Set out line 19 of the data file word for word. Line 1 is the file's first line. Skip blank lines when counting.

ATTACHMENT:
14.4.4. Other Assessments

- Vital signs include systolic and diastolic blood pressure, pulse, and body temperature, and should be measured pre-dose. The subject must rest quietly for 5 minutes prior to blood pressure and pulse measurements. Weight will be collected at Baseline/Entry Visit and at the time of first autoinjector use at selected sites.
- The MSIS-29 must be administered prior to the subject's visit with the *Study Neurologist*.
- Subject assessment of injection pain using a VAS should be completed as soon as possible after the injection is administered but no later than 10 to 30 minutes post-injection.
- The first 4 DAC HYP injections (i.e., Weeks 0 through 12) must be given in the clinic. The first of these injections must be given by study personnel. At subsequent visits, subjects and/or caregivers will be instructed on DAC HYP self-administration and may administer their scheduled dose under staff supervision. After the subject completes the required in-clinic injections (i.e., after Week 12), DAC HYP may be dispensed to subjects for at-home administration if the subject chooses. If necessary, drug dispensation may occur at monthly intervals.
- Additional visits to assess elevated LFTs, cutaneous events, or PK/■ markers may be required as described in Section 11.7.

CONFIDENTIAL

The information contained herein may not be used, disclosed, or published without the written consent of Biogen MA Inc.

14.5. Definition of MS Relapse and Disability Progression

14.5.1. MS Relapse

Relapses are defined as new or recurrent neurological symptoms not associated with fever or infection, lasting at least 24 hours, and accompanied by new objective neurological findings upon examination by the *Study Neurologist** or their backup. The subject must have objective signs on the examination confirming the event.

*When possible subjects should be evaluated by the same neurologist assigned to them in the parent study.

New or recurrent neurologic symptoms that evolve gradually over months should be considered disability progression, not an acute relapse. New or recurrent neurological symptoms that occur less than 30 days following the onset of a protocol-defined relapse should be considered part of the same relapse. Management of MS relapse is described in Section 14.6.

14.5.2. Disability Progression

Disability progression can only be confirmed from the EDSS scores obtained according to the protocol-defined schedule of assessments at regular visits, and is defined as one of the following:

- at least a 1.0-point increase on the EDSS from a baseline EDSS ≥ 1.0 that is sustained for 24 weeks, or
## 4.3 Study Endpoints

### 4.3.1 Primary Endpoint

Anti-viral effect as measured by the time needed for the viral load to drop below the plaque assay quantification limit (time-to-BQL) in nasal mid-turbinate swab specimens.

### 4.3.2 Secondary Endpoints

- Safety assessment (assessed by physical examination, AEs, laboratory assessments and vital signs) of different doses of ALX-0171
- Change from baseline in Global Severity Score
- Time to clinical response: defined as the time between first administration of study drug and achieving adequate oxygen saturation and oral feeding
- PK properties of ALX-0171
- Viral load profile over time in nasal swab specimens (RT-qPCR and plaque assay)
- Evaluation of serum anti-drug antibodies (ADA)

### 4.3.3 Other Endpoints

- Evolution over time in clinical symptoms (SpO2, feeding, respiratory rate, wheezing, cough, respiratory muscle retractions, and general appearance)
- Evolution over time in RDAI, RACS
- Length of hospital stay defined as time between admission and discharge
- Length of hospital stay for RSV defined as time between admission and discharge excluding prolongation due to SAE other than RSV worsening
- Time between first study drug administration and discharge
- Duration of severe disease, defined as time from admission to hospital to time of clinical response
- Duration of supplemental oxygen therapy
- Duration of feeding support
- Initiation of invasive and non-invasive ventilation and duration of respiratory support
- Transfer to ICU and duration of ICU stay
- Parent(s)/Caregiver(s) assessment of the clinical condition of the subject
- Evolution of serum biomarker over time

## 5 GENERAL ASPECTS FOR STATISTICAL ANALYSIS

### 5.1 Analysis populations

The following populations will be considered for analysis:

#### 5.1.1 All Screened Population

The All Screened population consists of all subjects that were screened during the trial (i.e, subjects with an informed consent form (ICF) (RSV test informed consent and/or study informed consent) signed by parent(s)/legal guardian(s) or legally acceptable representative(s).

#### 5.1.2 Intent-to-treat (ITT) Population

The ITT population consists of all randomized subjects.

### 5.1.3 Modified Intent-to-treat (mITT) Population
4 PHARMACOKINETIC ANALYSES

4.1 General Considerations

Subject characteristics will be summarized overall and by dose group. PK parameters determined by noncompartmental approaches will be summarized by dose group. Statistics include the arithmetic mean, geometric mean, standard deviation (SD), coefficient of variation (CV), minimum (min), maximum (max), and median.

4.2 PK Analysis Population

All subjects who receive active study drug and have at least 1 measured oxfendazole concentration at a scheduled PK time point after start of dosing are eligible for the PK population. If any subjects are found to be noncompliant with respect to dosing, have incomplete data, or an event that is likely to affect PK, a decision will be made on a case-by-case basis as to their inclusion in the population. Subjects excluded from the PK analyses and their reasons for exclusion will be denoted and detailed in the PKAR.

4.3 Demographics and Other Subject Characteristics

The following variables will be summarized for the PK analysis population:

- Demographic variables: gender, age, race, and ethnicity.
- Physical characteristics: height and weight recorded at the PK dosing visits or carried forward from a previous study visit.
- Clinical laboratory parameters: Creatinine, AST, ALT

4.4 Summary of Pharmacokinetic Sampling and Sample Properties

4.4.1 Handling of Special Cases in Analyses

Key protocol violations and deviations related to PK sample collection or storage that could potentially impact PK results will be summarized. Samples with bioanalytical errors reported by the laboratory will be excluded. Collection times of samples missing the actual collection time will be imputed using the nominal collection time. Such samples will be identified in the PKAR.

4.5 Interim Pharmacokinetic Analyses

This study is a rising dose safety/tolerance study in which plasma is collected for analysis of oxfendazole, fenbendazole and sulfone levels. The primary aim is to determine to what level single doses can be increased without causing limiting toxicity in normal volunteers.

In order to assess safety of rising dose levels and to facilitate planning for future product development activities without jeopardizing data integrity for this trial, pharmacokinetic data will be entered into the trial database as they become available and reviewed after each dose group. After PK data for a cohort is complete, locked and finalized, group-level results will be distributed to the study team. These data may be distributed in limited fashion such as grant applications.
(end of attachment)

Anti-viral effect as measured by the time needed for the viral load to drop below the plaque assay quantification limit (time-to-BQL) in nasal mid-turbinate swab specimens.